The Iowa Cow War was one of the strangest rebellions in American history. In the midst of the Great Depression, dairy herders in the state resisted medical testing of their cattle herds, and farmers with pitchforks were met by National Guard troops with bayonets.
In 1929, authorities in Iowa were facing difficulties. The state’s economy was almost entirely agricultural, with milk, beef and corn being their primary products. But prices for these commodities had been steadily declining, and many of the state’s farmers were under financial pressure. The state had also had several outbreaks of bovine tuberculosis, a disease which not only could be contracted by farm workers, but which could be passed on to consumers through infected milk. The state legislature in response passed a requirement that all of the cattle in Iowa be tested by a veterinarian and certified to be disease-free. Infected cows were to be destroyed. It was a seemingly innocuous regulation.
In October 1929, however, the stock market crashed and America entered the Great Depression, and one of the areas that was hardest hit were the farming regions. As unemployment soared and prices fell, farmers found themselves struggling to pay their bank loans and foreclosures skyrocketed. Those few who survived were often totally dependent on their own resources: they ate their own cows and milk, and often burned their own corn instead of coal to heat their homes. The situation in the American farmlands grew desperate.
As the Depression dragged on, the desperation grew. Blame fell on President Hoover and the banks. But in Iowa, the anger of the farmers quickly focused on the state’s requirement for tuberculosis testing. There were many reasons given for opposing the testing: some farmers argued that the tests were inaccurate, others claimed that the testing process caused abortions in the cows, ruined their milk, or made the cows sick or even killed them, while other farmers simply declared that they had the right to keep infected cattle if they wanted to. The real reason for the opposition was bluntly financial: while the state and federal governments reimbursed farmers for two-thirds the value of any infected cow that was destroyed, this was still a monetary loss that none of the distressed farmers could afford, especially when, as in some cases, individual farmers lost their entire herd because it was infected.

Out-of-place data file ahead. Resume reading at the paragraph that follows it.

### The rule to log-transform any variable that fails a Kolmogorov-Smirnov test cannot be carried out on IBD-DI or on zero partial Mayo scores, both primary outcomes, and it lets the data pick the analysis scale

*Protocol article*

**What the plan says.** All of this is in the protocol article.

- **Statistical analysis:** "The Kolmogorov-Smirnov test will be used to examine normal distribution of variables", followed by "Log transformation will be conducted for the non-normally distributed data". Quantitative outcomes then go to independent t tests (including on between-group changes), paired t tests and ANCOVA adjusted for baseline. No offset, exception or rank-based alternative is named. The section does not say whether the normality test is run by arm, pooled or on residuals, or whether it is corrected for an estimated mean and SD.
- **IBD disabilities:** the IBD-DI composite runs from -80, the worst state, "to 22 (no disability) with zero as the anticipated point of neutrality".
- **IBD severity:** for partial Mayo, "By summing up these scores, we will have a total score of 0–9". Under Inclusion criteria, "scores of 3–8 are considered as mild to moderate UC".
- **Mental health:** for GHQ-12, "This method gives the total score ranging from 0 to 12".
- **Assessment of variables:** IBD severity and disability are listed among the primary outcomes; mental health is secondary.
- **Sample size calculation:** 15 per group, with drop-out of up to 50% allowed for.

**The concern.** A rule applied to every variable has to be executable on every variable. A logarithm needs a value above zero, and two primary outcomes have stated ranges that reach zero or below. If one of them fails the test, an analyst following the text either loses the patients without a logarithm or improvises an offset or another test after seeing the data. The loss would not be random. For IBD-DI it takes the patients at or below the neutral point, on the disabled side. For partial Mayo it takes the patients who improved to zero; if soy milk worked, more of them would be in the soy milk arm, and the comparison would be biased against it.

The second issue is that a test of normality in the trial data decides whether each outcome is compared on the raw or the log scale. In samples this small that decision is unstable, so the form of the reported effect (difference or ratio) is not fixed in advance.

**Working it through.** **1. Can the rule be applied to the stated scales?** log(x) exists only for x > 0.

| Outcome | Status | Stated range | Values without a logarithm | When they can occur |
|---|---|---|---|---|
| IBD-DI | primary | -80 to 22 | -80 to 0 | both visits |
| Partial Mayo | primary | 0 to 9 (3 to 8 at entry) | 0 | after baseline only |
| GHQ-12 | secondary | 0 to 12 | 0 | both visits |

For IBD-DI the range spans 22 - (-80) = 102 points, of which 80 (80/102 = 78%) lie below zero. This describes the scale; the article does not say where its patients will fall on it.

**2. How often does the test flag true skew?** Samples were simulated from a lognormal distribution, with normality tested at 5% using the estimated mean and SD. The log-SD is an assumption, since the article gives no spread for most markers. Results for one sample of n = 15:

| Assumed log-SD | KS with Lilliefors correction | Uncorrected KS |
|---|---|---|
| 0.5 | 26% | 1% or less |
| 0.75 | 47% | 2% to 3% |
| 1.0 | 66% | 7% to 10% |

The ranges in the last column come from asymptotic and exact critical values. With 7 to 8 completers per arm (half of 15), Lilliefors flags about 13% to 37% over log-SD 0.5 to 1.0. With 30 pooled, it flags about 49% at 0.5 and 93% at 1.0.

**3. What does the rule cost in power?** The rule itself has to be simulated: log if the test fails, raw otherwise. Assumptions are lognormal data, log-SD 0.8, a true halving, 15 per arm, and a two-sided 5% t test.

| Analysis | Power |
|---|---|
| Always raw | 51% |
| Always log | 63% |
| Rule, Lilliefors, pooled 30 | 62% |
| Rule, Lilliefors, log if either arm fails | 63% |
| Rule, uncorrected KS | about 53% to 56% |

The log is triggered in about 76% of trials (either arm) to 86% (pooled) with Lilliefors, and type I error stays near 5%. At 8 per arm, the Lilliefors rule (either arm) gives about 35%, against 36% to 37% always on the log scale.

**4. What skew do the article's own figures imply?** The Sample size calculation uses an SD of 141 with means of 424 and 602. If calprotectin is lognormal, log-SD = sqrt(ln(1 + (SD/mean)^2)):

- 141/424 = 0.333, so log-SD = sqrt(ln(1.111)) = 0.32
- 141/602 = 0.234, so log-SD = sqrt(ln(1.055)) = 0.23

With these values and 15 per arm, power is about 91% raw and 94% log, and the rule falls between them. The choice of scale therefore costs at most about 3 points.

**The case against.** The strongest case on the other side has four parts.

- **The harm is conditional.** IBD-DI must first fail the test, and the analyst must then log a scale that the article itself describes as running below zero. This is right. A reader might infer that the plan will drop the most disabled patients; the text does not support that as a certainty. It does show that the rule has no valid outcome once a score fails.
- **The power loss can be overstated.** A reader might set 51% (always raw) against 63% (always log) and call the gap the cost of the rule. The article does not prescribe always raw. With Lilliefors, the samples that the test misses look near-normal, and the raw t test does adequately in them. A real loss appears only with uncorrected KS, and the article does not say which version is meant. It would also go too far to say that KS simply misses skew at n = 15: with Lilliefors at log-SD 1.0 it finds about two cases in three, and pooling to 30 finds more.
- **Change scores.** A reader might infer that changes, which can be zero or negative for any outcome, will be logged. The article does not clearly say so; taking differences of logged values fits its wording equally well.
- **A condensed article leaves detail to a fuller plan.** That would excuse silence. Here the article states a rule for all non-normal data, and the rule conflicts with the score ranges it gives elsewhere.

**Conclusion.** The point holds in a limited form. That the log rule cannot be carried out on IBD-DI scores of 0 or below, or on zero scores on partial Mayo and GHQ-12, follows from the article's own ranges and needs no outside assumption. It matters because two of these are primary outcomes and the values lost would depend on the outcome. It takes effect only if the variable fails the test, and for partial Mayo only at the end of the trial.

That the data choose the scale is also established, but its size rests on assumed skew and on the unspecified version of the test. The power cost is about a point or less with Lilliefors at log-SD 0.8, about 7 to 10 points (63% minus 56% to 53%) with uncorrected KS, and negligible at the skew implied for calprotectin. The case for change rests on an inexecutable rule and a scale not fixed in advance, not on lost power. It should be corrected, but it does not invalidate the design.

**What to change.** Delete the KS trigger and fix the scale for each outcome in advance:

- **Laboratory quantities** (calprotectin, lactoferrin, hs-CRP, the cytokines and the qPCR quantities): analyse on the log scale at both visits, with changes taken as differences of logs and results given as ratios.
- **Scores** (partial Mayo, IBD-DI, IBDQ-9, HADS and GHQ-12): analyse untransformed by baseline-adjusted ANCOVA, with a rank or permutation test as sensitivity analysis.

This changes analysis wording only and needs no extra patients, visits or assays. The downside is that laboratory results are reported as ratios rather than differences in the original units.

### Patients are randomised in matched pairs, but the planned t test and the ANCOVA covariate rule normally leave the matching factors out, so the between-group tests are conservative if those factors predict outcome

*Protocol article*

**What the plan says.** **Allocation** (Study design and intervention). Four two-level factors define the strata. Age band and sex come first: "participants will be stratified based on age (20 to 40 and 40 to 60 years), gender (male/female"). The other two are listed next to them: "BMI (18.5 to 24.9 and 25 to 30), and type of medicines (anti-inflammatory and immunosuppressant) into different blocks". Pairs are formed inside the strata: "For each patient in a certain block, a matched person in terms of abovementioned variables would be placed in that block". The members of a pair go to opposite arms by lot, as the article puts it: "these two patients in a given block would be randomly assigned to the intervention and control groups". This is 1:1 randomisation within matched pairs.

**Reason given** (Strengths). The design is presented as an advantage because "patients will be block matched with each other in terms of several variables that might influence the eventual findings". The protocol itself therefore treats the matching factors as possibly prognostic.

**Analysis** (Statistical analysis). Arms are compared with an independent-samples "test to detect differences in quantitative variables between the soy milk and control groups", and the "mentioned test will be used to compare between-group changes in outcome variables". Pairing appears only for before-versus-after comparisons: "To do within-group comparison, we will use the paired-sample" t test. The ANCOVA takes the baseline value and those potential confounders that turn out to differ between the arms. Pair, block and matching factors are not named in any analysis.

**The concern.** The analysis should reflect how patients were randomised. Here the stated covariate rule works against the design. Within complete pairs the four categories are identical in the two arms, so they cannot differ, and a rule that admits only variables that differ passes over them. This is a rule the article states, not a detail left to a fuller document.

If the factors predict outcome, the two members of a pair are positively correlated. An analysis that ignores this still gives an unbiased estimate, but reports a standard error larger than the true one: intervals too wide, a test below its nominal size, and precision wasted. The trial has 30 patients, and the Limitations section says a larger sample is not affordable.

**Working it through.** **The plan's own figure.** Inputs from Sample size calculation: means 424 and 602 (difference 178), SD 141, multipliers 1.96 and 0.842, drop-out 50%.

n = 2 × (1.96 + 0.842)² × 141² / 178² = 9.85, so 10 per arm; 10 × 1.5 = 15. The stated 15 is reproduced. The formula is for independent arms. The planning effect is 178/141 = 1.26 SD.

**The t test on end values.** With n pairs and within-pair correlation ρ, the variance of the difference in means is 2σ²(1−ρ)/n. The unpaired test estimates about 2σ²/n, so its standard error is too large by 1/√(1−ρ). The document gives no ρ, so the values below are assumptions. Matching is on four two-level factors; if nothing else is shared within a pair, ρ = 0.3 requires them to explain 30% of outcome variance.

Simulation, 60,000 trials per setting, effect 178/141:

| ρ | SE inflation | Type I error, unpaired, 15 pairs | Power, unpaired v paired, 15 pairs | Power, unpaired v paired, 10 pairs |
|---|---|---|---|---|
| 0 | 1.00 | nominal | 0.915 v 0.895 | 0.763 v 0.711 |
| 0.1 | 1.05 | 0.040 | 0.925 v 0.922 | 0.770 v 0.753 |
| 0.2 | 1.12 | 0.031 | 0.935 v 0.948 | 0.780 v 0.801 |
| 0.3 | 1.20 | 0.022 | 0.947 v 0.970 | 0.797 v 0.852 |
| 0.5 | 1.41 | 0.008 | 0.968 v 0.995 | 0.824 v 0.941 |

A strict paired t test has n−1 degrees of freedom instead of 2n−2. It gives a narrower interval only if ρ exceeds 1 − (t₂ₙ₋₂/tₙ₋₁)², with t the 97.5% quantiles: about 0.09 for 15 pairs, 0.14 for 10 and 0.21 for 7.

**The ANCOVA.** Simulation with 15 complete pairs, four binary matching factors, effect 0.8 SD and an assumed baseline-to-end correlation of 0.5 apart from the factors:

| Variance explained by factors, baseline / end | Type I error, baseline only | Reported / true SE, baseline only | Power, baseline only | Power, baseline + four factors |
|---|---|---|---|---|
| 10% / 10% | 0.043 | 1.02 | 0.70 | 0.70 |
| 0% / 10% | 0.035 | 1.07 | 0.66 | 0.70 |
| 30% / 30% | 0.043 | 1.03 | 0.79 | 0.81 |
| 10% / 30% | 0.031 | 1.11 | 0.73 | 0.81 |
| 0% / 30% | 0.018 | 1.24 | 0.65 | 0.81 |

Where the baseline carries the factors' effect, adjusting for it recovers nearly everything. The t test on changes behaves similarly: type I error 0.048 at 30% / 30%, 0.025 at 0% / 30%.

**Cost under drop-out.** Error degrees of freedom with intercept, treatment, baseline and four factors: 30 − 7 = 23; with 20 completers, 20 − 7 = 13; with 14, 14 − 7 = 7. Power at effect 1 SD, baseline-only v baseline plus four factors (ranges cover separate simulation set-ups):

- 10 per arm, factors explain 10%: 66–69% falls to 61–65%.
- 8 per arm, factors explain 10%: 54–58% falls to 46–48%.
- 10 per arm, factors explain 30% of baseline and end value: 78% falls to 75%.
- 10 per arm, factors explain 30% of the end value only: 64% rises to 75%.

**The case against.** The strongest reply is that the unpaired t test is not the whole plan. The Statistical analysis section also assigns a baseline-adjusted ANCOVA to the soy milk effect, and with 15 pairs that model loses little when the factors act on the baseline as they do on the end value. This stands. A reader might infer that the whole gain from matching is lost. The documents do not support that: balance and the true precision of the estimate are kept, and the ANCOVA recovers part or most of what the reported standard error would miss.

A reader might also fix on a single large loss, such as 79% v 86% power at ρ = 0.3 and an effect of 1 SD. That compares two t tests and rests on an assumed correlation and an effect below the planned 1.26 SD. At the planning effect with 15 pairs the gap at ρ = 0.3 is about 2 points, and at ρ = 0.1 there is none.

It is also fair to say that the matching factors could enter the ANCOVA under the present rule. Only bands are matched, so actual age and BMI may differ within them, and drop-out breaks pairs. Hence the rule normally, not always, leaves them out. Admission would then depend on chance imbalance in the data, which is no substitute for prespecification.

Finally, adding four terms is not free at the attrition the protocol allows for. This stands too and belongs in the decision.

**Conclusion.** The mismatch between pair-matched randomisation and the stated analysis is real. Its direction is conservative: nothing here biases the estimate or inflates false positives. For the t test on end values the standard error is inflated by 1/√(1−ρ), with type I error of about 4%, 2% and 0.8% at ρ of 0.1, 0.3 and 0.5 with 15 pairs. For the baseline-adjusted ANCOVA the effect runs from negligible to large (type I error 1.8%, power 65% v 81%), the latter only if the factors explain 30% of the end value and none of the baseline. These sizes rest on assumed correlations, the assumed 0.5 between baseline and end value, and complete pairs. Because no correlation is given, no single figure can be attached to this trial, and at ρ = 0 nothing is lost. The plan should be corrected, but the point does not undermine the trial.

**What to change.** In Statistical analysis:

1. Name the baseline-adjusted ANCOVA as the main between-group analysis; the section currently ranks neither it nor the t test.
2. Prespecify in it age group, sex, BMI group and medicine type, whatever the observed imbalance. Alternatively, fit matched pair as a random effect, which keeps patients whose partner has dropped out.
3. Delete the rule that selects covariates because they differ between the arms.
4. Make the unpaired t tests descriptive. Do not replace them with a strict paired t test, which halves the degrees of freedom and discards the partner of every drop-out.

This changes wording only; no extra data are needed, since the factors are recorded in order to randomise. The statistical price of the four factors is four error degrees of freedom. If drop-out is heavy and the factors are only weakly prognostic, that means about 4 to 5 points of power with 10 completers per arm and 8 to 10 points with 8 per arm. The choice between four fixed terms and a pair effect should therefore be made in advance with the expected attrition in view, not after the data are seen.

At first, the proposed testing was delayed by a series of legal challenges. A number of political candidates also won office specifically on a platform of repealing the regulation. In February 1931, a mass protest of farmers gathered at the capitol in Des Moines to demand that the testing be made voluntary rather than mandatory. All of these efforts failed, however, and statewide tuberculosis testing was finally scheduled to begin later that year. In most of the state, things went smoothly.
But in Cedar and Henry Counties, things did not go so easily. These areas had been a hotspot of opposition to the regulation, and when efforts to pressure the legislature and the governor didn’t work, the farmers organized into a group called the Farmer’s Protective Association and took action on their own. When the inspections began in March, the veterinarians were met at each ranch by a crowd of angry farmers who surrounded them and prevented them from examining any of the cows. In some places, inspectors were pelted with eggs and cow patties. The testing program came to a halt.